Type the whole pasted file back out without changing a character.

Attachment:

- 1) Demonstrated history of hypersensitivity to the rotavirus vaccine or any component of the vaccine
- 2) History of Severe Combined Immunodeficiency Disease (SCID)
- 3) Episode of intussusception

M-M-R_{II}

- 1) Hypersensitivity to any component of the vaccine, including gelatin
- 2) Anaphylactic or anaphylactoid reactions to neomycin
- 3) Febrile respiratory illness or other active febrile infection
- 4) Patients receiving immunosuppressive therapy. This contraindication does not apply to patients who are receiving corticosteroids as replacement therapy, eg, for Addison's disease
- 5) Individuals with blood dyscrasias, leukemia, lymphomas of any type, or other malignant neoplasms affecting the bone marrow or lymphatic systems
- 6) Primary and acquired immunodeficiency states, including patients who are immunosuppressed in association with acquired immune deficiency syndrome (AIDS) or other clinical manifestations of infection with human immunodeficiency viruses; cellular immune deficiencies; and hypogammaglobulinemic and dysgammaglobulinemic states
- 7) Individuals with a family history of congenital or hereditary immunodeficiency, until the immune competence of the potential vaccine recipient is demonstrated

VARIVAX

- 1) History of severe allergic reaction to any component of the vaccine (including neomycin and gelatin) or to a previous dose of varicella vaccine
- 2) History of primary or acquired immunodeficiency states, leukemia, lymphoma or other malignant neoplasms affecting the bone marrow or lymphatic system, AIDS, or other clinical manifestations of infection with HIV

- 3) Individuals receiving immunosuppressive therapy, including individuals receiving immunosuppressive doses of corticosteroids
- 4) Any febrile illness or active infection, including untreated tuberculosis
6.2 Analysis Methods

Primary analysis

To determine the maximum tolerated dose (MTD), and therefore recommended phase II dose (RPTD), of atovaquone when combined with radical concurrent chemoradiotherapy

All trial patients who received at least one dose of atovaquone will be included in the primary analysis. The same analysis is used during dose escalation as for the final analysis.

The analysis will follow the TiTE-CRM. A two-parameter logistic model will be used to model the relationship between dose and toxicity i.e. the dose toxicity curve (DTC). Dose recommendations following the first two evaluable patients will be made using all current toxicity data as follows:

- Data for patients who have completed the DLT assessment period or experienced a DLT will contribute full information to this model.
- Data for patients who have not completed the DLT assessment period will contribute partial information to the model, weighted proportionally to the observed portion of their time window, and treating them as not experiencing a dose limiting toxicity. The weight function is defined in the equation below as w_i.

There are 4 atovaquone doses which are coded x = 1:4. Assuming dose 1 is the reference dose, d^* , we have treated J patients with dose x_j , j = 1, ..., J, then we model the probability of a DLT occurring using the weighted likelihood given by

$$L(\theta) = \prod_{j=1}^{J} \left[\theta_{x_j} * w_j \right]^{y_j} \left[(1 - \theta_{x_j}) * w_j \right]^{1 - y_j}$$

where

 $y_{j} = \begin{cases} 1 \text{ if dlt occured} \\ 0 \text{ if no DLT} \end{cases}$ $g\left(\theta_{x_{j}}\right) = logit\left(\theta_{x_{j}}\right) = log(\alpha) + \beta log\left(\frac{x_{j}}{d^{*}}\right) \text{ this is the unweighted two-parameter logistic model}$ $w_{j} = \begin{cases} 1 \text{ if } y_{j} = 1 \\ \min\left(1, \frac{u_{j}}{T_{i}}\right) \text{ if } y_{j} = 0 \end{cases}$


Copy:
- 1) Demonstrated history of hypersensitivity to the rotavirus vaccine or any component of the vaccine
- 2) History of Severe Combined Immunodeficiency Disease (SCID)
- 3) Episode of intussusception

M-M-R_{II}

- 1) Hypersensitivity to any component of the vaccine, including gelatin
- 2) Anaphylactic or anaphylactoid reactions to neomycin
- 3) Febrile respiratory illness or other active febrile infection
- 4) Patients receiving immunosuppressive therapy. This contraindication does not apply to patients who are receiving corticosteroids as replacement therapy, eg, for Addison's disease
- 5) Individuals with blood dyscrasias, leukemia, lymphomas of any type, or other malignant neoplasms affecting the bone marrow or lymphatic systems
- 6) Primary and acquired immunodeficiency states, including patients who are immunosuppressed in association with acquired immune deficiency syndrome (AIDS) or other clinical manifestations of infection with human immunodeficiency viruses; cellular immune deficiencies; and hypogammaglobulinemic and dysgammaglobulinemic states
- 7) Individuals with a family history of congenital or hereditary immunodeficiency, until the immune competence of the potential vaccine recipient is demonstrated

VARIVAX

- 1) History of severe allergic reaction to any component of the vaccine (including neomycin and gelatin) or to a previous dose of varicella vaccine
- 2) History of primary or acquired immunodeficiency states, leukemia, lymphoma or other malignant neoplasms affecting the bone marrow or lymphatic system, AIDS, or other clinical manifestations of infection with HIV

- 3) Individuals receiving immunosuppressive therapy, including individuals receiving immunosuppressive doses of corticosteroids
- 4) Any febrile illness or active infection, including untreated tuberculosis
6.2 Analysis Methods

Primary analysis

To determine the maximum tolerated dose (MTD), and therefore recommended phase II dose (RPTD), of atovaquone when combined with radical concurrent chemoradiotherapy

All trial patients who received at least one dose of atovaquone will be included in the primary analysis. The same analysis is used during dose escalation as for the final analysis.

The analysis will follow the TiTE-CRM. A two-parameter logistic model will be used to model the relationship between dose and toxicity i.e. the dose toxicity curve (DTC). Dose recommendations following the first two evaluable patients will be made using all current toxicity data as follows:

- Data for patients who have completed the DLT assessment period or experienced a DLT will contribute full information to this model.
- Data for patients who have not completed the DLT assessment period will contribute partial information to the model, weighted proportionally to the observed portion of their time window, and treating them as not experiencing a dose limiting toxicity. The weight function is defined in the equation below as w_i.

There are 4 atovaquone doses which are coded x = 1:4. Assuming dose 1 is the reference dose, d^* , we have treated J patients with dose x_j , j = 1, ..., J, then we model the probability of a DLT occurring using the weighted likelihood given by

$$L(\theta) = \prod_{j=1}^{J} \left[\theta_{x_j} * w_j \right]^{y_j} \left[(1 - \theta_{x_j}) * w_j \right]^{1 - y_j}$$

where

 $y_{j} = \begin{cases} 1 \text{ if dlt occured} \\ 0 \text{ if no DLT} \end{cases}$ $g\left(\theta_{x_{j}}\right) = logit\left(\theta_{x_{j}}\right) = log(\alpha) + \beta log\left(\frac{x_{j}}{d^{*}}\right) \text{ this is the unweighted two-parameter logistic model}$ $w_{j} = \begin{cases} 1 \text{ if } y_{j} = 1 \\ \min\left(1, \frac{u_{j}}{T_{i}}\right) \text{ if } y_{j} = 0 \end{cases}$